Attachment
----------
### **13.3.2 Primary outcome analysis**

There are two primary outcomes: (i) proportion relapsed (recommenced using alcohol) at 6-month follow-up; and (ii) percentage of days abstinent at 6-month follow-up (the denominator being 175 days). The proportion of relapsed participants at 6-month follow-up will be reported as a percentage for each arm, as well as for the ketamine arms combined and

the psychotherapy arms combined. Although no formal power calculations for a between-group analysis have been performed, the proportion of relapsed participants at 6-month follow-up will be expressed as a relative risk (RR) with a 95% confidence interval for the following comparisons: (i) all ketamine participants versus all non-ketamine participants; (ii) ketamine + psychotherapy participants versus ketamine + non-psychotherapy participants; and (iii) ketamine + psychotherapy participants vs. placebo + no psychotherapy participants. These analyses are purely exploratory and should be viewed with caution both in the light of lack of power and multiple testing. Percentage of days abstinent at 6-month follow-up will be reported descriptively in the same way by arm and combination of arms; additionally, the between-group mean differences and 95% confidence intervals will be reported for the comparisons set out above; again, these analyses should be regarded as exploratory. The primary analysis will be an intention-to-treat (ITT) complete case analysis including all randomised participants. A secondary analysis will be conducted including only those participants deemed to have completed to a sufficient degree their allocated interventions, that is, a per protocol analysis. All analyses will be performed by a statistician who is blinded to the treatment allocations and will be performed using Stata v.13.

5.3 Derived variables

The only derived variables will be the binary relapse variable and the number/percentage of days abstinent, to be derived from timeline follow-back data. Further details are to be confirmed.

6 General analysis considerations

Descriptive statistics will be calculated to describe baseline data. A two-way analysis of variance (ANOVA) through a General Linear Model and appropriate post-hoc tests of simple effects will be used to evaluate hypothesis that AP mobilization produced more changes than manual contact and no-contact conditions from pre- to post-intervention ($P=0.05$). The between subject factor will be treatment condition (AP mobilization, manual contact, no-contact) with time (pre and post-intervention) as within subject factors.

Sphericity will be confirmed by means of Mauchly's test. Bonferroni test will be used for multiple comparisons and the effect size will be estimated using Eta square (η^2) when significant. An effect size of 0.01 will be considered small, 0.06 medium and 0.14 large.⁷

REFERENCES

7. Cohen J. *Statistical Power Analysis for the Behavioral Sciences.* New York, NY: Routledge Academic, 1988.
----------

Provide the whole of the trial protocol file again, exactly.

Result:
### **13.3.2 Primary outcome analysis**

There are two primary outcomes: (i) proportion relapsed (recommenced using alcohol) at 6-month follow-up; and (ii) percentage of days abstinent at 6-month follow-up (the denominator being 175 days). The proportion of relapsed participants at 6-month follow-up will be reported as a percentage for each arm, as well as for the ketamine arms combined and

the psychotherapy arms combined. Although no formal power calculations for a between-group analysis have been performed, the proportion of relapsed participants at 6-month follow-up will be expressed as a relative risk (RR) with a 95% confidence interval for the following comparisons: (i) all ketamine participants versus all non-ketamine participants; (ii) ketamine + psychotherapy participants versus ketamine + non-psychotherapy participants; and (iii) ketamine + psychotherapy participants vs. placebo + no psychotherapy participants. These analyses are purely exploratory and should be viewed with caution both in the light of lack of power and multiple testing. Percentage of days abstinent at 6-month follow-up will be reported descriptively in the same way by arm and combination of arms; additionally, the between-group mean differences and 95% confidence intervals will be reported for the comparisons set out above; again, these analyses should be regarded as exploratory. The primary analysis will be an intention-to-treat (ITT) complete case analysis including all randomised participants. A secondary analysis will be conducted including only those participants deemed to have completed to a sufficient degree their allocated interventions, that is, a per protocol analysis. All analyses will be performed by a statistician who is blinded to the treatment allocations and will be performed using Stata v.13.

5.3 Derived variables

The only derived variables will be the binary relapse variable and the number/percentage of days abstinent, to be derived from timeline follow-back data. Further details are to be confirmed.

6 General analysis considerations

Descriptive statistics will be calculated to describe baseline data. A two-way analysis of variance (ANOVA) through a General Linear Model and appropriate post-hoc tests of simple effects will be used to evaluate hypothesis that AP mobilization produced more changes than manual contact and no-contact conditions from pre- to post-intervention ($P=0.05$). The between subject factor will be treatment condition (AP mobilization, manual contact, no-contact) with time (pre and post-intervention) as within subject factors.

Sphericity will be confirmed by means of Mauchly's test. Bonferroni test will be used for multiple comparisons and the effect size will be estimated using Eta square (η^2) when significant. An effect size of 0.01 will be considered small, 0.06 medium and 0.14 large.⁷

REFERENCES

7. Cohen J. *Statistical Power Analysis for the Behavioral Sciences.* New York, NY: Routledge Academic, 1988.